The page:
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...or...it might lead to where we were in the 90s where you installed un-trusted apps from the web and took your risks with viruses or spyware. I actually like the idea of a central app store where at least there is some process. Perhaps we can have a better process, or more fine grained permissions rights, but to open up the gates seems like a big step backwards.

I want you to be right, but the truth is we already have that _with_ these centralized platforms.

The centralization benefits are not geared towards consumers, and they never were.

You can always add moderation on top of something, but once it's on you can't take it off.

What I mean by that is that Apple isn't the only company that could vet apps. Anyone could put together a list of "trusted" apps into a software repository/store and you could pick whichever one you trusted and use only it. This is already how Linux works.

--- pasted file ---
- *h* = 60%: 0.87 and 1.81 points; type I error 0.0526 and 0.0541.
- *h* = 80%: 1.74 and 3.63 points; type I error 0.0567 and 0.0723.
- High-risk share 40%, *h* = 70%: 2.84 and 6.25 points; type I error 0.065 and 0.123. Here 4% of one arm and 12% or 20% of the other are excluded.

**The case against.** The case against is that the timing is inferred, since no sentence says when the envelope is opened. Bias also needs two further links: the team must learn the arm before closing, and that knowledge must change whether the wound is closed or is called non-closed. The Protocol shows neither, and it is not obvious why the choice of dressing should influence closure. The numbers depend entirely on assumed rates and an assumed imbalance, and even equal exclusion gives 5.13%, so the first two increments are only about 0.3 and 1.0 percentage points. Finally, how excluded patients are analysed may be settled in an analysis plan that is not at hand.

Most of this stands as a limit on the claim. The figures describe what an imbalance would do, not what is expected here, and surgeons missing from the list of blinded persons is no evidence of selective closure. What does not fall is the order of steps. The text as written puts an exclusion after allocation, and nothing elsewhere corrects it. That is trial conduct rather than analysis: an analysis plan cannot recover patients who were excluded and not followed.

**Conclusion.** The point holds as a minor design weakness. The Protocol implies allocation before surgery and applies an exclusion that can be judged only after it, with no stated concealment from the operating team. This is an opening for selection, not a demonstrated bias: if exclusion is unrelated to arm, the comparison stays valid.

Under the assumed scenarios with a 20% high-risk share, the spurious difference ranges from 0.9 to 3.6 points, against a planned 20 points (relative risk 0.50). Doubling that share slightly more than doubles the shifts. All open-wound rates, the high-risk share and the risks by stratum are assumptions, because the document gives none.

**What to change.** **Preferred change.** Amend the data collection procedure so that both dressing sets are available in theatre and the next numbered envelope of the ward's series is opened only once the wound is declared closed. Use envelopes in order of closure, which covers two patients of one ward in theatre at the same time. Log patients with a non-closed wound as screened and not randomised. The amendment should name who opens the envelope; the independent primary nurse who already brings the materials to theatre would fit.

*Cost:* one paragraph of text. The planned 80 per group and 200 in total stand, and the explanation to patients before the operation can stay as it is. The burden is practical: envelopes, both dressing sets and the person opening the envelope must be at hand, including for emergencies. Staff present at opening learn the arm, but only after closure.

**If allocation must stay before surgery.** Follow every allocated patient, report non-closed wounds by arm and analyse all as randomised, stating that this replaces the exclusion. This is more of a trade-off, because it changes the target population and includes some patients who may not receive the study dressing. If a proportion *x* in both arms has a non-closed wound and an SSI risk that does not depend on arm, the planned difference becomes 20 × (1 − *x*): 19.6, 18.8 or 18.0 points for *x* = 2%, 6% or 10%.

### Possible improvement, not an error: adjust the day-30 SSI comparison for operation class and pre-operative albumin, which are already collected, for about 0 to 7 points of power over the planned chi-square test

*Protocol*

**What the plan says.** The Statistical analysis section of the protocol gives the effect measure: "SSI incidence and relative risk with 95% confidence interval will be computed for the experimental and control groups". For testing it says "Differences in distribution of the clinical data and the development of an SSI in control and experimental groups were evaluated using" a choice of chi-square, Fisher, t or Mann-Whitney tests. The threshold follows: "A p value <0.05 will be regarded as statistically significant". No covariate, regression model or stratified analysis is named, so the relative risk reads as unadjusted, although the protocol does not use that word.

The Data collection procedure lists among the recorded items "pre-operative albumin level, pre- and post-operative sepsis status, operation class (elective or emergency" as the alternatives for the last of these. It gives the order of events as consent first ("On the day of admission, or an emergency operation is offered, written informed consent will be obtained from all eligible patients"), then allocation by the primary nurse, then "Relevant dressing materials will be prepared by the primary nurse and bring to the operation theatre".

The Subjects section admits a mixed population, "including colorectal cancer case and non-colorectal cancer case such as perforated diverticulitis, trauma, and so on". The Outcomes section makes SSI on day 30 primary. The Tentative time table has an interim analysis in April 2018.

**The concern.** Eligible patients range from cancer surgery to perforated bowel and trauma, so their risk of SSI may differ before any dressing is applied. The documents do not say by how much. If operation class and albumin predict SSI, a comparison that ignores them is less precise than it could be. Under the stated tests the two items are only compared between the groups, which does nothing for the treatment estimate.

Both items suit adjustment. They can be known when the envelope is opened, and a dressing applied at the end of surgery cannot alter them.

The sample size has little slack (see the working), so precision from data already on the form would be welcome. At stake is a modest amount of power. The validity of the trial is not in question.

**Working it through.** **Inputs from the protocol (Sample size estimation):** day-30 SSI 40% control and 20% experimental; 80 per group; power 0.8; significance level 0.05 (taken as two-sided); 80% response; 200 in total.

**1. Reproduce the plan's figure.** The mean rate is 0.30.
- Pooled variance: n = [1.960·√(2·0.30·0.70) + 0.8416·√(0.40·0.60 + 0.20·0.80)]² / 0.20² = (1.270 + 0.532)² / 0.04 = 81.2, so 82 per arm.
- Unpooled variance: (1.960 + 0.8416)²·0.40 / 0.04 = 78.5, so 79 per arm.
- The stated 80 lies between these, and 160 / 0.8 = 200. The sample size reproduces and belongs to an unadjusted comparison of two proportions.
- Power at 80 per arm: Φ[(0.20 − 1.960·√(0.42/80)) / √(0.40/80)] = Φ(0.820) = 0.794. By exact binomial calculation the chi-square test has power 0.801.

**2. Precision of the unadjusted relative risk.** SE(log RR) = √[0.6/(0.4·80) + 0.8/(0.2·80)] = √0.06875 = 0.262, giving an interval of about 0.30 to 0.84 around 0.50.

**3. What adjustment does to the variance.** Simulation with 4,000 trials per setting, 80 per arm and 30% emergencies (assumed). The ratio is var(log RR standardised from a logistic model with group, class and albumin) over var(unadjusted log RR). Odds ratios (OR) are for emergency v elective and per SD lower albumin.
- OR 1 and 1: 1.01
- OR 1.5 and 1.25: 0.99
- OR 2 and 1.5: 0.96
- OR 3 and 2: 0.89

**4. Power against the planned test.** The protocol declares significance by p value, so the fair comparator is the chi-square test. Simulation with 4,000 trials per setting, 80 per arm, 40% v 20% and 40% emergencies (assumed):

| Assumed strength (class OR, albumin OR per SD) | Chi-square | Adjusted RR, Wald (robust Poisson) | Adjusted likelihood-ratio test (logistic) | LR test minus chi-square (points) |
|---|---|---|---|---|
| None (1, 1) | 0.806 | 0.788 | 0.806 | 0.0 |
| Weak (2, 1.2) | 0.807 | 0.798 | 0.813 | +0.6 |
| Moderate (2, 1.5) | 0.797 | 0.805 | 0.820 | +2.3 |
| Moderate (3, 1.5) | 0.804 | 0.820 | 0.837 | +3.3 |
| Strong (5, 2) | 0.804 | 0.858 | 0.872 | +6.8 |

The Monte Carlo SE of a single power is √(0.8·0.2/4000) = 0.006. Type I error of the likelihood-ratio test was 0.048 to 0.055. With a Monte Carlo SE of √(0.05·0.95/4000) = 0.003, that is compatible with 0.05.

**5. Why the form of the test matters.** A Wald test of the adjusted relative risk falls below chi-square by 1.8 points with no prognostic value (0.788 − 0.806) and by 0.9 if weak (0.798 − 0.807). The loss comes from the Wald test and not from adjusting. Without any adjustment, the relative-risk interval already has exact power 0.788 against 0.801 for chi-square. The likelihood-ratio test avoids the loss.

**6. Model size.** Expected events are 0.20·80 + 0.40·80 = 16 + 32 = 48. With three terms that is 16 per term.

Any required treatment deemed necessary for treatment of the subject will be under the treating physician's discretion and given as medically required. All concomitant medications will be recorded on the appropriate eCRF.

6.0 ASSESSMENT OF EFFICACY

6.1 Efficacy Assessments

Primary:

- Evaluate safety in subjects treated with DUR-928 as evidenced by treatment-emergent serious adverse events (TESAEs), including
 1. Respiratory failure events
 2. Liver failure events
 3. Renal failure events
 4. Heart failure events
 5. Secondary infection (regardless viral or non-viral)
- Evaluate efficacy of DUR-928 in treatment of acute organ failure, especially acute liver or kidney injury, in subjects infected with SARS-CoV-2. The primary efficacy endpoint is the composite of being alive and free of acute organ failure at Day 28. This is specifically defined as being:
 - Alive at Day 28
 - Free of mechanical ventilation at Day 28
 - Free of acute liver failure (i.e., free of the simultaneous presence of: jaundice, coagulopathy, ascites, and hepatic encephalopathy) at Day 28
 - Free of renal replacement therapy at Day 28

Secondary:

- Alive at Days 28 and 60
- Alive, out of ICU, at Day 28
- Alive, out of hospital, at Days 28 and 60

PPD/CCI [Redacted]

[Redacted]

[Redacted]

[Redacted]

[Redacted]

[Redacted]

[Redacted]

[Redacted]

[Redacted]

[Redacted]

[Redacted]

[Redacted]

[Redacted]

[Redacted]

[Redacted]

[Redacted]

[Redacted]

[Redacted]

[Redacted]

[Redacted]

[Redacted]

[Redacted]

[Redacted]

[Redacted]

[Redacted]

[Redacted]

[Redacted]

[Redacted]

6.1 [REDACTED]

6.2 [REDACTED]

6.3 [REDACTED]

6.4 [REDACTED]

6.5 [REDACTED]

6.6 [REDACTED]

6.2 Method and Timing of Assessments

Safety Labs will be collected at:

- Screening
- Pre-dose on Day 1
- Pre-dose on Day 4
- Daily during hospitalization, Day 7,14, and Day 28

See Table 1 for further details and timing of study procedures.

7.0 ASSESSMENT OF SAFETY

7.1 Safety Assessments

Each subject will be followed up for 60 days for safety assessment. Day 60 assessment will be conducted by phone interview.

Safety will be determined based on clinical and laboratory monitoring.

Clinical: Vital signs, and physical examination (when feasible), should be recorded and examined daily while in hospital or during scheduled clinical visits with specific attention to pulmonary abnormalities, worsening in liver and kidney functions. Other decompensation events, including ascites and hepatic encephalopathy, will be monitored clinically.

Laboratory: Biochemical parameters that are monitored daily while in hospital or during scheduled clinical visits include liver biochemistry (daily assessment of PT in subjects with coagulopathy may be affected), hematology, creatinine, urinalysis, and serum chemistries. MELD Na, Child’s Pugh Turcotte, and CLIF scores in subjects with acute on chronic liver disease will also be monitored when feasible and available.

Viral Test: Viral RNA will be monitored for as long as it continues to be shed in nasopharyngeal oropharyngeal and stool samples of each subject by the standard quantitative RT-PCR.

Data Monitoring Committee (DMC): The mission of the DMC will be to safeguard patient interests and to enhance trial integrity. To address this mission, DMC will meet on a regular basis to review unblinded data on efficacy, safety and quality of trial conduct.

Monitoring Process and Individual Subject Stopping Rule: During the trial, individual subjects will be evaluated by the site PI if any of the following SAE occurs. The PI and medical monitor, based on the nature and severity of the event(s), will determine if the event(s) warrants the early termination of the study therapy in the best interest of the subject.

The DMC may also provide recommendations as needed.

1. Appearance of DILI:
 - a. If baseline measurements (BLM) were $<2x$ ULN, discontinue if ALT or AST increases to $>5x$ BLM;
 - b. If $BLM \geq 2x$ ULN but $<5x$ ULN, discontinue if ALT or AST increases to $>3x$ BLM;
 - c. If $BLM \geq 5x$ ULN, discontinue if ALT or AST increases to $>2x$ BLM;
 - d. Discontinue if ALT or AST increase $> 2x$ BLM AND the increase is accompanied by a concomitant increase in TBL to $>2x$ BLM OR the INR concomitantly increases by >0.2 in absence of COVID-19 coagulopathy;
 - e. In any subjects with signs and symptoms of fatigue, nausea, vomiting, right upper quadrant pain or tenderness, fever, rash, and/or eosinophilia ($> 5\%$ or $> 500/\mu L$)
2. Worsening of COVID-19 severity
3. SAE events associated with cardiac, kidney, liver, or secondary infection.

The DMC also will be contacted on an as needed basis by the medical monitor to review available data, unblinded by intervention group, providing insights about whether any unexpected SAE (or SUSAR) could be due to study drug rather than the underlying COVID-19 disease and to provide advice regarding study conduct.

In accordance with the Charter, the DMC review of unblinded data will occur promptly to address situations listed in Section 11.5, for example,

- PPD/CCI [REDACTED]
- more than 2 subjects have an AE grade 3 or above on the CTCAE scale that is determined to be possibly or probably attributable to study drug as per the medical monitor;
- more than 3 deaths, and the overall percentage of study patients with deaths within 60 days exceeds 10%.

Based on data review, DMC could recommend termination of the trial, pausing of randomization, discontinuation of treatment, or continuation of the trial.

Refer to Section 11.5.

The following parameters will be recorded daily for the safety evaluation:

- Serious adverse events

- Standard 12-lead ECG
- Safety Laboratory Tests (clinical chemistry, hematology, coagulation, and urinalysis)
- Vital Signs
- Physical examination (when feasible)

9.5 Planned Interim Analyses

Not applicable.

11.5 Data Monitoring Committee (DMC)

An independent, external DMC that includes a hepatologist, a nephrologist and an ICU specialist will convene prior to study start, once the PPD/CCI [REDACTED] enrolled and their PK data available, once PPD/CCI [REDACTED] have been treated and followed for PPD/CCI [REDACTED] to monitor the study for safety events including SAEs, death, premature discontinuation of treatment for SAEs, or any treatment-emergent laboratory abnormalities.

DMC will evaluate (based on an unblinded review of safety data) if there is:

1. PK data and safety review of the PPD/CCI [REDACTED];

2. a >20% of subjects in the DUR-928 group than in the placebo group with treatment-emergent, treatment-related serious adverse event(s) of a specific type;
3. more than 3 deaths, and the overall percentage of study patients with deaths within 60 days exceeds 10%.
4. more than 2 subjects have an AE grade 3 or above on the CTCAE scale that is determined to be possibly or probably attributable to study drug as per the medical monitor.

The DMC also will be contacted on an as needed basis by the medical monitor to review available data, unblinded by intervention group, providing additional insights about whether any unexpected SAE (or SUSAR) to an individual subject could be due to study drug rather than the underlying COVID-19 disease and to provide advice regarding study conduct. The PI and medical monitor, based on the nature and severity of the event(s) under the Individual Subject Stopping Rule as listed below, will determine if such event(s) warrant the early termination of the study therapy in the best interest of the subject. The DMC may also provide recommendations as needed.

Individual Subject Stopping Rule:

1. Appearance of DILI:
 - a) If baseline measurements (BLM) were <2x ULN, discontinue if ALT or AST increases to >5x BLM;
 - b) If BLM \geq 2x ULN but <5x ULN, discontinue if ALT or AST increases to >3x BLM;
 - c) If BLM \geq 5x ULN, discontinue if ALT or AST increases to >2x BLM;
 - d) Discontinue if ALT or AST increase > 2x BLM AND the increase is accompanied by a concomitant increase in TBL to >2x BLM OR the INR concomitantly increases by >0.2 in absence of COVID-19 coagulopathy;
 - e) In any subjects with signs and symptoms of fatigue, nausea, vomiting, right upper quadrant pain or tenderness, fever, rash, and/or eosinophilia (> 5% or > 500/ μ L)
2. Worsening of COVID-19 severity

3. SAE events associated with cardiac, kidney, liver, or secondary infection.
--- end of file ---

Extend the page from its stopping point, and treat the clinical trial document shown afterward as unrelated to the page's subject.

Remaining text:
In the long run, this is probably even better for people who want to only run vetted apps. Apple's app store policies have to cover everyone who runs iOS, which means that even with the best intentions, they can't be as permissive or as strict as some people want. If Apple wasn't in that boat, you could have an app store that had much harsher rules about data collection, performance, and permissions.

My experience has been that specialized platforms usually produce better results for their target audiences than generalized alternatives. As the sole gatekeeper to iOS, the best Apple is ever going to be able to provide is a generalized storefront.

Well, what about the EU browsers solution? Google could still have its own app store, but instead of being pre-installed and integrated, the user would have to select one or more during the initial system configuration (and have a menu for changing that later).

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